U.S. Worker Health Insurance Premiums Have Increased at Three Times Rate of Earnings Since 2000, Study Finds
Health insurance premiums paid by U.S. workers have increased at nearly three times the rate of average earnings since 2000, and the percentage of U.S. residents whose health care costs exceed a quarter of their earnings is on the rise, according to a new study conducted by the Lewin Group for Families USA, USA Today reports. For the study, which was released Tuesday, the Lewin Group analyzed data from the Census Bureau, the Labor Department and other federal agencies. The researchers estimated that employees' premium costs for private health insurance coverage rose 35.9% between 2000 and 2004, while average individual earnings rose just 12.4% during the same period.
The report says that the "main forc[e] driving the rise in private insurance premiums" is rising health care costs, USA Today reports. However, it also says that the escalating number of uninsured residents has contributed to premium increases because "costs of treating the uninsured who are not covered by government programs are passed along to others," USA Today reports. The report also found that:
- During the study period, employees' average annual premiums for family coverage increased from $1,433 to $1,947.
- Average employer health care premium contributions increased by 31.8% during the study period.
- Employers' share of premiums for family health insurance coverage increased from $5,595 to $7,373.
- The number of U.S. residents under age 65 whose health care costs exceed 25% of their annual income increased from 11.6 million in 2000 to 14.3 million this year.
- Among insured U.S. residents, those with health care costs exceeding 25% of their income grew from 8.4 million to 10.7 million (Welch, USA Today, 9/28).
- Average worker contributions to health care premiums increased by more than 40% between 2000 and 2004 in 26 states, including Colorado, Iowa, Maine, Michigan, Minnesota, Nevada, New Hampshire, New Jersey, New Mexico and Wisconsin (AP/Arizona Daily Star, 9/28).
- For the two-year period between 2003 and 2004, the number of people lacking health insurance for at least one month was 85 million -- about 12.7 million higher than the number of uninsured in the two-year period between 1999 and 2000, according to the study. The Census Bureau estimates that 45 million U.S. residents were uninsured for all of 2003.
- The percentage of Hispanics who are uninsured rose from 50% to 61% during the study period (Connolly, Washington Post, 9/28).
The report borrowed a comparison "President Reagan made famous in the 1980 campaign," posing the question of "whether the nation is better off today than it was four years ago" in terms of health care, the AP/Daily Star reports. The report answers the question by stating, "Our analysis leaves no room for debate. The clear answer is no" (AP/Arizona Daily Star, 9/28). The report adds, "These grim findings explain why health care costs and coverage have become a top-priority concern for America's families over the past four years" (USA Today, 9/28).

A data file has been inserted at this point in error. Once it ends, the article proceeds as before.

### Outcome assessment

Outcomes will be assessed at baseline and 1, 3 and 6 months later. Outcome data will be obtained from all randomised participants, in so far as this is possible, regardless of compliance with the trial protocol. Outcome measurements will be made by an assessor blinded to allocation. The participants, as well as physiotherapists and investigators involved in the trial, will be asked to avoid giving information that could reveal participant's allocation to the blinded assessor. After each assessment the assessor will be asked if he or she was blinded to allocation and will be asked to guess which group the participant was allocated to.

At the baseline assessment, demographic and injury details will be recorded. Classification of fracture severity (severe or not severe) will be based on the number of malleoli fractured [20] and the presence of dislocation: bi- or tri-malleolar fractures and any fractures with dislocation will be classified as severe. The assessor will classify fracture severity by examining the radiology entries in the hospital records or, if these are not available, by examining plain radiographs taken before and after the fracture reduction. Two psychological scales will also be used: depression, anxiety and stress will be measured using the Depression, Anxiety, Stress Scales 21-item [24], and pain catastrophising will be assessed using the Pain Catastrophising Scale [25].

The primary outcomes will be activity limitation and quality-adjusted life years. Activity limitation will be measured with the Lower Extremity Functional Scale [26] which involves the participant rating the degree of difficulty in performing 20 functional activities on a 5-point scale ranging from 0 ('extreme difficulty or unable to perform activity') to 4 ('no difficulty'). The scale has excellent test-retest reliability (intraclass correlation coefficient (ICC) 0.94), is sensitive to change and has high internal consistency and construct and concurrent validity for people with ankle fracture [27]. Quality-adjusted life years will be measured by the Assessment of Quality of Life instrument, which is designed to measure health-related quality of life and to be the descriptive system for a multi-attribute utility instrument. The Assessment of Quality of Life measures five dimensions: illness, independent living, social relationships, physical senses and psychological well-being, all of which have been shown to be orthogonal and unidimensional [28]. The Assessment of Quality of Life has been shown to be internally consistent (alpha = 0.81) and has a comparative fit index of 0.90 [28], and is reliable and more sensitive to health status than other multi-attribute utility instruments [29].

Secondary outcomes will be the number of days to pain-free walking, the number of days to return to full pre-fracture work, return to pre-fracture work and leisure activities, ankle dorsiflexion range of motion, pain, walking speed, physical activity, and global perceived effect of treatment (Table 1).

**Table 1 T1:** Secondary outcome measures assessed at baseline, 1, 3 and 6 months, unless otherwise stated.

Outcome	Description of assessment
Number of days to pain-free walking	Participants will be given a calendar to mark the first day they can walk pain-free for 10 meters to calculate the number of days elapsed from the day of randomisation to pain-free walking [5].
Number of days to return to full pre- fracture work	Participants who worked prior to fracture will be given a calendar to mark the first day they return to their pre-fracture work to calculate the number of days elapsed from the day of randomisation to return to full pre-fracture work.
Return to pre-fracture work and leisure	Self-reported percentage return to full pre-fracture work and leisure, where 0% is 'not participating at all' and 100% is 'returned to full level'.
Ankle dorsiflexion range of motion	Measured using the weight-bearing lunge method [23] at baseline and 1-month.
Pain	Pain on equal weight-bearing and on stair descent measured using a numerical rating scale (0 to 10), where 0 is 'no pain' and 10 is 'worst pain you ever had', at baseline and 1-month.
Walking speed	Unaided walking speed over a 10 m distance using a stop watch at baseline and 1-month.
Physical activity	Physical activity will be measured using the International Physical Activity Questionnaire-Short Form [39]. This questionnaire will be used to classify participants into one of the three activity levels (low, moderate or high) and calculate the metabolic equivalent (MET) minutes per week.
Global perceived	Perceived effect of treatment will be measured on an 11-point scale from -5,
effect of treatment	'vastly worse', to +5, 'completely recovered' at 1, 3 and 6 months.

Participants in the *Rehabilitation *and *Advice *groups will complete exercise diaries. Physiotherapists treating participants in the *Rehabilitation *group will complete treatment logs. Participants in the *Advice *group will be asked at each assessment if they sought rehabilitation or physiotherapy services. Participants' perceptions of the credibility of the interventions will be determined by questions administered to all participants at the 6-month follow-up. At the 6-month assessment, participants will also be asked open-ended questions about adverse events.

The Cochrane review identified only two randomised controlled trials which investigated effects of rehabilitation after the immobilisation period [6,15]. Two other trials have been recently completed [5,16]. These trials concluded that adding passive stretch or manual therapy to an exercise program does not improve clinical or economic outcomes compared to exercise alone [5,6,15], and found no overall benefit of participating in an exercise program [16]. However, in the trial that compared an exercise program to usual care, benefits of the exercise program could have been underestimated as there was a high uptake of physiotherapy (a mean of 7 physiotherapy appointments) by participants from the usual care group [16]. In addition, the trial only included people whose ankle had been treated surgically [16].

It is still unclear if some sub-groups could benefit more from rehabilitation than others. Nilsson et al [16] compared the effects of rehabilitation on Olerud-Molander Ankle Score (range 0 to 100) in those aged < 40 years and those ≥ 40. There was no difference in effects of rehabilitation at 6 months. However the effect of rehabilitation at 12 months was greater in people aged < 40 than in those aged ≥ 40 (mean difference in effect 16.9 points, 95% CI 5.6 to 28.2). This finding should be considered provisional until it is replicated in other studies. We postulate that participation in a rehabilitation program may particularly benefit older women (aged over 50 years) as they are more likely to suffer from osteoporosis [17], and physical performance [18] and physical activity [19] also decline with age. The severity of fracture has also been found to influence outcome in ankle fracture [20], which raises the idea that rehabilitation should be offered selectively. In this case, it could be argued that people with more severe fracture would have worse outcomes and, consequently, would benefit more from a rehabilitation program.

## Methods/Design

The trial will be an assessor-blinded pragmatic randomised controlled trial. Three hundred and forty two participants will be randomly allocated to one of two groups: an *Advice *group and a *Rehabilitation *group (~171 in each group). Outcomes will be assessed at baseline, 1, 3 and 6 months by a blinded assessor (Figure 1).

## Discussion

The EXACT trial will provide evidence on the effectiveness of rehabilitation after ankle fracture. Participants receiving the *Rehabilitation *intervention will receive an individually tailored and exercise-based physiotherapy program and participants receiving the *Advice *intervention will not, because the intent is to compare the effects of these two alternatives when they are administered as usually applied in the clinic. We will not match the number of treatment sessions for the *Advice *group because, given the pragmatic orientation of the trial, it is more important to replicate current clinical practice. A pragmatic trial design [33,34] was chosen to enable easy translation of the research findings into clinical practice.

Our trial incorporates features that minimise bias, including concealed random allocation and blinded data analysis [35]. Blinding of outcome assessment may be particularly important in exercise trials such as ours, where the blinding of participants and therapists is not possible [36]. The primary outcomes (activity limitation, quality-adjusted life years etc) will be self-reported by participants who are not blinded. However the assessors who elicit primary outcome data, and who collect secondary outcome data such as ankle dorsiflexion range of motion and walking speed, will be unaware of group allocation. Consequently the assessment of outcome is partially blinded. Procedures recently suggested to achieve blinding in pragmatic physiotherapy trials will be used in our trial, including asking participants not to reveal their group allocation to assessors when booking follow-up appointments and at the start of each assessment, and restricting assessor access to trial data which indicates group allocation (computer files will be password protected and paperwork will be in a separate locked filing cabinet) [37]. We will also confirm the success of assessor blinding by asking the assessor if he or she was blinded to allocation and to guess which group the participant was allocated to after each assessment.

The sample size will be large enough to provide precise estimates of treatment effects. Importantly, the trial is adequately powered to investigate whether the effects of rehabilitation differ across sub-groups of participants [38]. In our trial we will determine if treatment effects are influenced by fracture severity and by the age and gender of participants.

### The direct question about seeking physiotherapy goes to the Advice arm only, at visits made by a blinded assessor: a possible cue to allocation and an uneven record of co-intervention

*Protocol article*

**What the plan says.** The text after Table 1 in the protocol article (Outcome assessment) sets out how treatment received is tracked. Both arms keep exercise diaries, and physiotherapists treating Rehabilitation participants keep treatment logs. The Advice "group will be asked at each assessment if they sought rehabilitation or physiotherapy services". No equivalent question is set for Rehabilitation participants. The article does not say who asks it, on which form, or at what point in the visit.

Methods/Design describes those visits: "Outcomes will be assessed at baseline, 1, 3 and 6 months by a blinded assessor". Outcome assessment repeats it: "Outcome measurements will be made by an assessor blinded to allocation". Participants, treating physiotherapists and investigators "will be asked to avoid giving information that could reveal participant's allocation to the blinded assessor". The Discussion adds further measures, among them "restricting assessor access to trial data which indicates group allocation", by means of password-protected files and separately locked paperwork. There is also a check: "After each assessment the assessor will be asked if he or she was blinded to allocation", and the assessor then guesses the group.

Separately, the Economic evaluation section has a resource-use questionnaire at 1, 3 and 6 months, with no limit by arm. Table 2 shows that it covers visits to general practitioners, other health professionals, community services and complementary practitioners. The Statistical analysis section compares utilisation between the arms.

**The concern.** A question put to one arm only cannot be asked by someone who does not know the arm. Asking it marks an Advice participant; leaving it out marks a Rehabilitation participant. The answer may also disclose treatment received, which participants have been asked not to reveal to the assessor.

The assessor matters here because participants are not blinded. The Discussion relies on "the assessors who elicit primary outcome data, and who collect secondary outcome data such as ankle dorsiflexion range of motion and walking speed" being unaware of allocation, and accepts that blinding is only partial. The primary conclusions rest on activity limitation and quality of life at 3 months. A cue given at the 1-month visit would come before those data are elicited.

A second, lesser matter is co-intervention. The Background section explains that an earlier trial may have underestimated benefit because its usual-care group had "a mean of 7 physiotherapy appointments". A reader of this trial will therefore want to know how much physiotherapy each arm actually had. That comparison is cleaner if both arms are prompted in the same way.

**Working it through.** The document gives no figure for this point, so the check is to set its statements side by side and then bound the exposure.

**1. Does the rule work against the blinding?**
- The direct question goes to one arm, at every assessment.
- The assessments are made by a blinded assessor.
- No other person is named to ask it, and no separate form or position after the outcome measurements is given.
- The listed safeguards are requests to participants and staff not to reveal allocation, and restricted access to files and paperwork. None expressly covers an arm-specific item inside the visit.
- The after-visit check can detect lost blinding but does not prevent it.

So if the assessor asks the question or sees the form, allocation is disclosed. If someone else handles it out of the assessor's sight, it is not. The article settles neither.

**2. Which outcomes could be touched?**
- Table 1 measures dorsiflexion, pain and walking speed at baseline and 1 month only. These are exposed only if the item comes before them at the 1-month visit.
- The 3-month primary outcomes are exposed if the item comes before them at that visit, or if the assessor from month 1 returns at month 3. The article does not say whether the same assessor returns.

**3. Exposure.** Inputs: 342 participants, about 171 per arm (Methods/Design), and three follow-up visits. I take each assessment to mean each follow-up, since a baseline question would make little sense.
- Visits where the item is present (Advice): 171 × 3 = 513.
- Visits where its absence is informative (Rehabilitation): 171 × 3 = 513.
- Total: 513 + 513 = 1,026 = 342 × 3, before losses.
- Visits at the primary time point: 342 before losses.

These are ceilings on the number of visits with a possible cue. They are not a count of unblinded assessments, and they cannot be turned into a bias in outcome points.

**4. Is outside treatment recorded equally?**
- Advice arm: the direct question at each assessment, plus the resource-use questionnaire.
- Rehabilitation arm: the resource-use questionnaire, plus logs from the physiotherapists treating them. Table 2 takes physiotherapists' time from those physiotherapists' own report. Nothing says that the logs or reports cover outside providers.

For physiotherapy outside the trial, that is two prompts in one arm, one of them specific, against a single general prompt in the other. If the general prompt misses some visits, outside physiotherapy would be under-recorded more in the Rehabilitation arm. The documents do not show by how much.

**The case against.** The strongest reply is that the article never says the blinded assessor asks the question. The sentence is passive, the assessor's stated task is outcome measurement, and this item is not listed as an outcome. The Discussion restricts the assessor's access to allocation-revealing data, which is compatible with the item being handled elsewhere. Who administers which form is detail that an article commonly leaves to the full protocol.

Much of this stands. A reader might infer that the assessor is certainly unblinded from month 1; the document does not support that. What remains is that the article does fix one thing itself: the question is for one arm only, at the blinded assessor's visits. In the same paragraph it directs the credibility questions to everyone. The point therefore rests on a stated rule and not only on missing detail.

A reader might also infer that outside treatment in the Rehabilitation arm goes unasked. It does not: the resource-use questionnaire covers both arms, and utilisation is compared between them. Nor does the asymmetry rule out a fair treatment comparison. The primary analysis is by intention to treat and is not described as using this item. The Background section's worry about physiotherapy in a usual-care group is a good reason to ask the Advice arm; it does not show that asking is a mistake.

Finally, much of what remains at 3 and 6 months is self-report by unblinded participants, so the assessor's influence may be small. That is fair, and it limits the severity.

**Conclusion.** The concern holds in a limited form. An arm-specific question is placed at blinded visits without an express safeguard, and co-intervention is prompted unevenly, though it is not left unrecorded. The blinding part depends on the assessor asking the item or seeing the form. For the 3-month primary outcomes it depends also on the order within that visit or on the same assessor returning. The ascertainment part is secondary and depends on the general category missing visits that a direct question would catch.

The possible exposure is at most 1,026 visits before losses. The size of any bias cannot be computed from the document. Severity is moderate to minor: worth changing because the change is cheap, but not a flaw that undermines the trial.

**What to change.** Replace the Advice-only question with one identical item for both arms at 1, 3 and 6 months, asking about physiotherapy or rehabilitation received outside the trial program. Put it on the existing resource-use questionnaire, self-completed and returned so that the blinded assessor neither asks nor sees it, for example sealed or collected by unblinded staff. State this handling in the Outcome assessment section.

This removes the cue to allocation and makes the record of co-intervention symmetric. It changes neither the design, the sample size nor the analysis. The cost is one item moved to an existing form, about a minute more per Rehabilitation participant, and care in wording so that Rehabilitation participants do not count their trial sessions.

Families USA scheduled events nationwide on Tuesday to highlight the study's findings. HHS spokesperson Bill Pierce said Families USA, which has supported Kerry's health care proposals, has a "purely partisan" agenda, adding that the study does not take into account increases in Medicaid and SCHIP enrollment and the benefits of last year's Medicare overhaul effort (AP/Arizona Daily Star, 9/28).
Pierce said President Bush has "led the most significant change in health care in this country" through the enactment of the Medicare law (USA Today, 9/28). The report is available online.
In related news, employer coverage fell in recent years as enrollment in Medicaid and SCHIP grew, according to a separate study released yesterday (Washington Post, 9/28). Between 2000 and 2003, the number of U.S. residents under age 65 without health insurance grew by 5.1 million, largely because of continuing declines in employer-sponsored coverage, according to a report released on Monday by the Kaiser Commission on Medicaid and the Uninsured.
The researchers found that during the study period, the rate of employer-sponsored coverage decreased from 68.9% of adults in 2000 to 65.1% of adults in 2003. The decline in coverage led to an increase of 2.4 percentage points in the uninsured rate among adults because public coverage expansions did not offset the losses, according to the report. The report attributes the decrease in employer-sponsored insurance to a decline in the percentage of the population that was employed and a "shift in employment from industries that have historically had high rates of coverage to industries that have not, as well as from large firms to small firms and self-employment" (Holahan/Ghosh, "The Economic Downturn and Changes in Health Insurance Coverage, 2000-2003," September 2004).
Kaiser Family Foundation President and CEO Drew Altman said, "The cost of family health insurance is rapidly approaching the gross earnings of a full-time minimum-wage worker. If these trends continue, workers and employers will find it increasingly difficult to pay for family health coverage, and every year, the share of Americans who have employer-sponsored health coverage will fall" (Washington Post, 9/28).
The report also found that although the number of children below or near the poverty level increased by two million between 2000 and 2003, the number of uninsured children decreased by about 300,000 because of increased enrollment in Medicaid and SCHIP programs ("The Economic Downturn and Changes in Health Insurance Coverage, 2000-2003," September 2004). The report is available online.